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The United Kingdom and the United States should abandon all tariffs on bilateral agricultural trade and also adopt a purely science-based approach to sanitary and phytosanitary issues under a new ‘model’ bilateral trade agreement, according to a new report published on Tuesday (September 18).
The EU needs to maintain strong policy control over major issues such as climate change, biodiversity, animal health and food safety as well as resist any post-Brexit temptation to devolve too much power back to member states, according to a leading French CAP expert.
National delegations are gathering in Brussels to discuss new rules to protect farmers from unfair trading practices, while Foreign Ministers prepare high-level Brexit discussions taking place in Austria later this week.
There is no sign of any softening of attitudes towards Brexit by French farming leaders, despite their desire to maintain open trading routes across the Channel, if that is at all possible.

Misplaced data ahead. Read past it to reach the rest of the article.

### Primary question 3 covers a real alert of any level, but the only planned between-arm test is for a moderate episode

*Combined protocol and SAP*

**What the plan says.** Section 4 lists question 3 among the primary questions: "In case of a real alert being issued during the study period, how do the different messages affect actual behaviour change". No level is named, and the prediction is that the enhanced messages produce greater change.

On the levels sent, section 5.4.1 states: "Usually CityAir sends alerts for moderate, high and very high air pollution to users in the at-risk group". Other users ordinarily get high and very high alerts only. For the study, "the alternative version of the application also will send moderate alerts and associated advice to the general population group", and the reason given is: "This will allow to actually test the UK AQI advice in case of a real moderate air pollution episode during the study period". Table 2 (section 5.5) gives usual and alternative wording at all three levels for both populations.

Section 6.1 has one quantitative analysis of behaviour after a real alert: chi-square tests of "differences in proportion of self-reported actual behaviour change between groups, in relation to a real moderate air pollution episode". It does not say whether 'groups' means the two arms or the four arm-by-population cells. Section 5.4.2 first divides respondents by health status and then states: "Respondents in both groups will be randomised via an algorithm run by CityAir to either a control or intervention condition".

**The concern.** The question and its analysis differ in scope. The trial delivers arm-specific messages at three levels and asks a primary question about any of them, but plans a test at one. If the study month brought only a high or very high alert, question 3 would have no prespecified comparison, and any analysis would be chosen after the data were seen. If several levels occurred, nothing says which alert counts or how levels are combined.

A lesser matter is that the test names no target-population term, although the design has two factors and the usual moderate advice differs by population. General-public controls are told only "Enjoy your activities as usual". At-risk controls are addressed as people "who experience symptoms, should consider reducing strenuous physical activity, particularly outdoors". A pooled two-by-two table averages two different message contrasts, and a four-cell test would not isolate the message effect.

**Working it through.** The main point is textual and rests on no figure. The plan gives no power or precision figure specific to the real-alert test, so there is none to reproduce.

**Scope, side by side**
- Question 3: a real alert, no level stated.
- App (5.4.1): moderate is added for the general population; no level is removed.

UK Agriculture Bill draft sets out post-CAP legal framework, including provisions for market intervention
The UK government has confirmed its intention to phase out direct payments to farmers under the terms of the Agriculture Bill, which was submitted to the UK Parliament on Wednesday (September 12), but will also provide financial assistance to farmers to address “exceptional market conditions”.
The UK government’s plan for post-Brexit agriculture policy in England “falls short” of the aspirations of farmers, the England and Wales National Farmers Union (NFU) has claimed.
A new Agriculture Bill setting out the policy framework for farming in England post-Brexit will be introduced in the UK parliament today (September 12), with an emphasis on support for public goods and the delivery of outcomes that protect and enhance the environment.
The UK government’s new farming plan for England represents a bold experiment in re-shaping agricultural policy.
A study into the origins of the food and drink imported into the UK has highlighted the extent to which the UK relies on other countries’ goods, even for items generally considered to be “home-grown”.
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